What are the band’s main music influences?
What I like to tell people is that I have drawn a huge amount of inspiration from great artists, but none of them have influenced my work. Honestly, my music comes from a place within myself that has nothing to do with any influences from other artists. However, I certainly have been greatly inspired by many, many incredible genius musicians. There’s a three piece band from Australia called Cog who are absolutely amazing. In my opinion, their early “Just Visiting” EP really changed rock and metal in a big way. I think people really underestimate the influence that those guys had on the scene. Another band that I would mention is Pulse Ultra. They only made one album, called Headspace, but in my opinion they were really pushing the envelope of what was possible in rock/metal.
What’s your method at the time of writing a song?
Well, like I briefly mentioned in an earlier question, writing for me is purely inspiration of the moment, improvisation put on paper. Of course there is always some type of refinement process, but in the end there is no substitute for catching the feeling of a moment, because that moment will never occur again obviously.
Do you guys have any plans for the near future?
Right now our performances are somewhat sparse due to the very busy schedules of everyone in the band. All of the guys in the current group have performed and recorded with many big industry names like Ricky Martin, Ray Barretto, Yo-Yo Ma, Chico Hamilton and many others… so it is a balancing act of sorts to have a group with such accomplished players where the schedule juggling can be a challenge. We have an upcoming NYC performance on Friday May 25th at the Ella Lounge. We are also performing at a large festival upstate in June. That will be the biggest crowd this band has played for so far, so we are looking forward to that.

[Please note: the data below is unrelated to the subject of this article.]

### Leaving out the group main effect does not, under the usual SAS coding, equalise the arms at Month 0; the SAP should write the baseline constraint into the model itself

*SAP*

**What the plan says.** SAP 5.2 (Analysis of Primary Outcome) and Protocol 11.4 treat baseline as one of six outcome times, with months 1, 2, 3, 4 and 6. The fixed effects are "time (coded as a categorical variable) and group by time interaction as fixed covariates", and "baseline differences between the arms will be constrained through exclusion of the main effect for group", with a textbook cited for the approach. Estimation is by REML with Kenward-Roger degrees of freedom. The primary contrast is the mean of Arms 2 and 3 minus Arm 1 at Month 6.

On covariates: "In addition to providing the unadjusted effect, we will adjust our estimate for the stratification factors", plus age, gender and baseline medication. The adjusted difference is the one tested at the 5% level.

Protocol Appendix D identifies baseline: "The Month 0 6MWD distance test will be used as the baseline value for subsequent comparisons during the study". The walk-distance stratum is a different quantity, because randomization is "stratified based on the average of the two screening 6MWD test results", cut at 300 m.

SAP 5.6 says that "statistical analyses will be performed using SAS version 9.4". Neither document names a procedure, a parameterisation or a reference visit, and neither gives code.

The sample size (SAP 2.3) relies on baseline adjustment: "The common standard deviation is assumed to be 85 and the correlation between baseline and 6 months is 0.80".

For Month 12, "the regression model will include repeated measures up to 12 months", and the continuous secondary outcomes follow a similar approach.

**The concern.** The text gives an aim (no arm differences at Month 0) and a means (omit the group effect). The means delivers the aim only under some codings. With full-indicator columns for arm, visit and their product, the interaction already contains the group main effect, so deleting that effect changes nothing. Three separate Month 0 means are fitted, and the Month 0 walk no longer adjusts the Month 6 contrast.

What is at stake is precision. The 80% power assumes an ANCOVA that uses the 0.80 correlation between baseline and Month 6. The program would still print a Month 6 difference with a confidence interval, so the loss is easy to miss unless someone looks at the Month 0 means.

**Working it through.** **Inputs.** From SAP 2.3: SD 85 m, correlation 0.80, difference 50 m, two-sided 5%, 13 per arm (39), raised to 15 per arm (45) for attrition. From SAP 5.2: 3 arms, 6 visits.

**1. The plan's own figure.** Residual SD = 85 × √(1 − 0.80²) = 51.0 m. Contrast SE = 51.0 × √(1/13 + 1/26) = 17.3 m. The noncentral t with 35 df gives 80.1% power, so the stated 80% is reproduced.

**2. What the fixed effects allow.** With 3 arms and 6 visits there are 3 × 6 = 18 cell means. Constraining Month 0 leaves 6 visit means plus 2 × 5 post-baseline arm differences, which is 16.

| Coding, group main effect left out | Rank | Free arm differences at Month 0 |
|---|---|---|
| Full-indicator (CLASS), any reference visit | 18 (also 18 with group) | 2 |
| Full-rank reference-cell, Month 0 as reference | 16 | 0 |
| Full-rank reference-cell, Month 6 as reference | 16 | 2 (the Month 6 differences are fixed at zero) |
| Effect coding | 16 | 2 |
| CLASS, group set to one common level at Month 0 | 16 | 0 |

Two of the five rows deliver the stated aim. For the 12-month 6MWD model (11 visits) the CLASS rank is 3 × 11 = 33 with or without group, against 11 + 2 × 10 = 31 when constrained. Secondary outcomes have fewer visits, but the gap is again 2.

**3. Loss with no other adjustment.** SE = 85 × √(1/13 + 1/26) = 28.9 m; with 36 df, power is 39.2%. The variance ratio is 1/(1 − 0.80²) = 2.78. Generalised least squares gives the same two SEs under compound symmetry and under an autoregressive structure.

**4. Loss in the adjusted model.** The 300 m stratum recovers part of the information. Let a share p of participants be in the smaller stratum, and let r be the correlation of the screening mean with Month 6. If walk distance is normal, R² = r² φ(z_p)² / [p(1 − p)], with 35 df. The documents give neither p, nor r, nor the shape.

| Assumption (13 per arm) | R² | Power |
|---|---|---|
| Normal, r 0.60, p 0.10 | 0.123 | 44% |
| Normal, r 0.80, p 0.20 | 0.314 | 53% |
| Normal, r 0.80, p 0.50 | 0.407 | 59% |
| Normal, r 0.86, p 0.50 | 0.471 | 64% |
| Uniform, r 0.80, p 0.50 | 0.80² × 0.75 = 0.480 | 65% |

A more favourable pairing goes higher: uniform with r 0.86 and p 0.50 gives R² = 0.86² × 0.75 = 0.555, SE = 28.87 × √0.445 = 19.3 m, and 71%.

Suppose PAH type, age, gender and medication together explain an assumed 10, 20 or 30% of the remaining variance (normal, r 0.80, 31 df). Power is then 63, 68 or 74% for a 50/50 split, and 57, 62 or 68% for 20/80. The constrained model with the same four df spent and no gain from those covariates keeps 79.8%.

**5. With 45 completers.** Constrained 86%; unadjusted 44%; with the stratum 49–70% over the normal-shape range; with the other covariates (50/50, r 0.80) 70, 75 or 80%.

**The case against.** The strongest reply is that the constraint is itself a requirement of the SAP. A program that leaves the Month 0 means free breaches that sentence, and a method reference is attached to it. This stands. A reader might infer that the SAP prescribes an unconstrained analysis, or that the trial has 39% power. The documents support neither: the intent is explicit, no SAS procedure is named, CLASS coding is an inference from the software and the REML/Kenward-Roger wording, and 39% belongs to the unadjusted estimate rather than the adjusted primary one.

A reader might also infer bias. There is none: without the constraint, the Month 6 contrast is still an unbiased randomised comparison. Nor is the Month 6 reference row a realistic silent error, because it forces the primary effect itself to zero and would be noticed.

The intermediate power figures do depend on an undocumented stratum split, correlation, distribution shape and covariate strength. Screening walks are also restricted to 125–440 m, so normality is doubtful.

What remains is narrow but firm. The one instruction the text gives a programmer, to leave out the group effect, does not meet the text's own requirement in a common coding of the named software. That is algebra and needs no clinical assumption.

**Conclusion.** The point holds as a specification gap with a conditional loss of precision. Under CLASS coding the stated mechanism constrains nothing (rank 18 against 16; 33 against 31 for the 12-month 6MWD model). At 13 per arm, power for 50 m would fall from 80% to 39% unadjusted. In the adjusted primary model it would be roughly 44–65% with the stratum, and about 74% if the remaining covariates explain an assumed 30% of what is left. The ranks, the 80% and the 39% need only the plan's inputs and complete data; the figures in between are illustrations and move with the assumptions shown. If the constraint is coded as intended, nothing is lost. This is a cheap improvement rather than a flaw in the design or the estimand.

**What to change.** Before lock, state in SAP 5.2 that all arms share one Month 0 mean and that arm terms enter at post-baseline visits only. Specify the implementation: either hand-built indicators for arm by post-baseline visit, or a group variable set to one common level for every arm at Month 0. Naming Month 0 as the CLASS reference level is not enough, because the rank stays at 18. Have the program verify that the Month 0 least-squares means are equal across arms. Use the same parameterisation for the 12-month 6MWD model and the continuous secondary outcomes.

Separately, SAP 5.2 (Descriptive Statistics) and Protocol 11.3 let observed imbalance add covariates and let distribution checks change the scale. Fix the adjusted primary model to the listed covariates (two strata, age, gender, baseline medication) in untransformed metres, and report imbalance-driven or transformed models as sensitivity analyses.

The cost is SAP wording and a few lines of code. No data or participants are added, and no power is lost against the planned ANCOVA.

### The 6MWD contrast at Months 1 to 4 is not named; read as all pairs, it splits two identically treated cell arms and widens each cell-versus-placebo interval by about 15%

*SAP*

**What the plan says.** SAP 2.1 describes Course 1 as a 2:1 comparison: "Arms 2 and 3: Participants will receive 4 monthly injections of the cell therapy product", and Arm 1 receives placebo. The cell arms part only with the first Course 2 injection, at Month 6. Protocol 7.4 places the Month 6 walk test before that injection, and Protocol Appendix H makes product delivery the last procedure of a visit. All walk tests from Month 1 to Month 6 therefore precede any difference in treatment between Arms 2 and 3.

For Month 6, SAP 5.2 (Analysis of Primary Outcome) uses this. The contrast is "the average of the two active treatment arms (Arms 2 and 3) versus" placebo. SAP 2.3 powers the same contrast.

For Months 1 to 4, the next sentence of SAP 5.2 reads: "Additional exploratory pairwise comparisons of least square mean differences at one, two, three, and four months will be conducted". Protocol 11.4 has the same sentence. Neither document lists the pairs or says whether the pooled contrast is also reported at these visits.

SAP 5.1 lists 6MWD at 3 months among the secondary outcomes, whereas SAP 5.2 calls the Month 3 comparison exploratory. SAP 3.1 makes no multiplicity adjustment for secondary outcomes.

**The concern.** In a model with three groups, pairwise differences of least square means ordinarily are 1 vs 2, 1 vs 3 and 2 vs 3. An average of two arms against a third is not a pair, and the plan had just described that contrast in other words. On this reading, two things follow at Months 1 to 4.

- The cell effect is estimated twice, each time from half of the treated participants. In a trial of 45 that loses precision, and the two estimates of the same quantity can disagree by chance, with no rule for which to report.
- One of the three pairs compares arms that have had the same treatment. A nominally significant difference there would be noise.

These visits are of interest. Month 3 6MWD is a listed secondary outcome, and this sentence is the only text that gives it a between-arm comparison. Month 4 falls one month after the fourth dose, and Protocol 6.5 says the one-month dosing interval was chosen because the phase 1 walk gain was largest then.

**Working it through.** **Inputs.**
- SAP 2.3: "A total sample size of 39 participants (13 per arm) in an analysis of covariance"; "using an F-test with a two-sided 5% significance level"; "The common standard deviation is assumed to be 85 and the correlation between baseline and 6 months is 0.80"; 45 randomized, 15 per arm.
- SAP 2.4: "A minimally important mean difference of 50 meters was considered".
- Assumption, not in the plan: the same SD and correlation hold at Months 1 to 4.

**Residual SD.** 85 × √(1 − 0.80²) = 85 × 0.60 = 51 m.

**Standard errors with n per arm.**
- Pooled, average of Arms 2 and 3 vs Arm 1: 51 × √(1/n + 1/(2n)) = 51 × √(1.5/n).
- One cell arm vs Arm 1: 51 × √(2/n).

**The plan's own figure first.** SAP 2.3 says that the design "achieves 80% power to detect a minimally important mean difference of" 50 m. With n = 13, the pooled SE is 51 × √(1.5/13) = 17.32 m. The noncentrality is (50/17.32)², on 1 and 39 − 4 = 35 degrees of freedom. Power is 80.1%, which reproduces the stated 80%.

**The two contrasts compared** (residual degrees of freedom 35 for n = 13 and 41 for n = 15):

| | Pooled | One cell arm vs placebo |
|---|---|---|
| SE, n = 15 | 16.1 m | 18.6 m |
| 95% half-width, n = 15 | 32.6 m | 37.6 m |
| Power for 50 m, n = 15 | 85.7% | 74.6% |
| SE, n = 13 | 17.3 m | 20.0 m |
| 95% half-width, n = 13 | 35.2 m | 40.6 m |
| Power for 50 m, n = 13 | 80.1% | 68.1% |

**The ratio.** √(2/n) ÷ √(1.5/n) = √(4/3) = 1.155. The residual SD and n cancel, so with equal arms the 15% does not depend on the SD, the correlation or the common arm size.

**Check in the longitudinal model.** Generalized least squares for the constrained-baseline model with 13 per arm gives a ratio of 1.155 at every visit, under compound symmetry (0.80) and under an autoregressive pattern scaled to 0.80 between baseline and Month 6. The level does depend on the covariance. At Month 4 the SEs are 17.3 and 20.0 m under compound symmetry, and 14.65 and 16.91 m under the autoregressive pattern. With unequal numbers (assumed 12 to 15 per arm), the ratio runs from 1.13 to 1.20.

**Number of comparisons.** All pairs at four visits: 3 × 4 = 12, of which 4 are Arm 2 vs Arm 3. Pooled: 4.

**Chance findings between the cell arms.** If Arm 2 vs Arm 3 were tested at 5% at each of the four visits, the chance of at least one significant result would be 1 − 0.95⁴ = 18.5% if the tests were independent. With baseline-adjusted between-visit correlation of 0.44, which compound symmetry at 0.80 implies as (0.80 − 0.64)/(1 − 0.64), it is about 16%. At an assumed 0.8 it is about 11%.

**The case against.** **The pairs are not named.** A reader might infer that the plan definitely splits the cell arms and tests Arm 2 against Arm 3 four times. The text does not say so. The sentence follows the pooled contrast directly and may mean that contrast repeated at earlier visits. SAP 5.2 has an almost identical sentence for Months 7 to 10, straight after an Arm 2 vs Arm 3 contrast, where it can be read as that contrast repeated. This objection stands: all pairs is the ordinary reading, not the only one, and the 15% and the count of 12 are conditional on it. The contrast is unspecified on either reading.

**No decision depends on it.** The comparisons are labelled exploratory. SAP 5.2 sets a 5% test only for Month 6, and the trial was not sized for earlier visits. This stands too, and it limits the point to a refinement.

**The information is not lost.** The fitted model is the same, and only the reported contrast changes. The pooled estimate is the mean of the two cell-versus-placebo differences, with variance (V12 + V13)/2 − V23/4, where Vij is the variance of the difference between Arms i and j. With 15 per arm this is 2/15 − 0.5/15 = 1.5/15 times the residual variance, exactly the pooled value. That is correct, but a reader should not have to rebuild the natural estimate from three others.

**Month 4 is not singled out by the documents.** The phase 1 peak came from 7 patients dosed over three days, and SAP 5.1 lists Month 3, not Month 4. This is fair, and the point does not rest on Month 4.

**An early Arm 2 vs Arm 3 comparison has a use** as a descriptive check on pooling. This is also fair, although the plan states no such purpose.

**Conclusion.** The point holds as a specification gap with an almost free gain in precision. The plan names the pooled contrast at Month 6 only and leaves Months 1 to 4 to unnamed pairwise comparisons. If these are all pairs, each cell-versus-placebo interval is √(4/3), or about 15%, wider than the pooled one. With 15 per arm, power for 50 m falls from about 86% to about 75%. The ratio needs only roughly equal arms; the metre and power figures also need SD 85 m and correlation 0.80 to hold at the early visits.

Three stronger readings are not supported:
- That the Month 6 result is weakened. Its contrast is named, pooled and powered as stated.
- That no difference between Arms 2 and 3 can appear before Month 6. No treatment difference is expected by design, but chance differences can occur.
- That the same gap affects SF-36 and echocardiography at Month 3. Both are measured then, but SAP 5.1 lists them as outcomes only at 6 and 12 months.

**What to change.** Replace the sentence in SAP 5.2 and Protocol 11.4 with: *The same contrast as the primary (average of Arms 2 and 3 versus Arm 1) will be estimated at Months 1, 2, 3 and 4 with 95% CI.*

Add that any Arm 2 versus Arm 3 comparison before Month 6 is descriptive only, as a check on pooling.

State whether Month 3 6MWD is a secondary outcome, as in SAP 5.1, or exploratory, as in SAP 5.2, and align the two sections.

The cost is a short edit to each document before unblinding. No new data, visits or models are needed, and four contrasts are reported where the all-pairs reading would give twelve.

What has been the funniest moments you guys have been or took part while touring? (At least one story)
I would have to mention something that took place while I was performing in Cuba many years ago. Myself and the band were relaxing on a stone wall that separated the road from the ocean. I fell asleep briefly, and when I woke up, I noticed right away that my bag was missing. Let me mention that this bag contained my passport, wallet, all of the band’s sheet music, as well as many other personal items. Most of the guys in the band were still there so I asked them if they had seen my bag. They mentioned that a strange looking guy had walked close to where I had been sleeping and that they thought he might have taken it. After ten minutes, and realizing that my bag was gone forever, I was ready to walk into the ocean and never come back. Right when I was almost ready to do that, the entire band started laughing, and the drummer got up, and there was my bag, under where he had been sitting. Something like that would make a lot of people mad, but once I recovered, I was laughing too, because that was the whole point of the practical joke, to make people laugh. We need more of that in this world, more laughter, more fun and joking. Everything has become so heavy handed, so serious. I mean take a look around, how can you not laugh?
Check out more at: http://www.searchingfordaylight.com/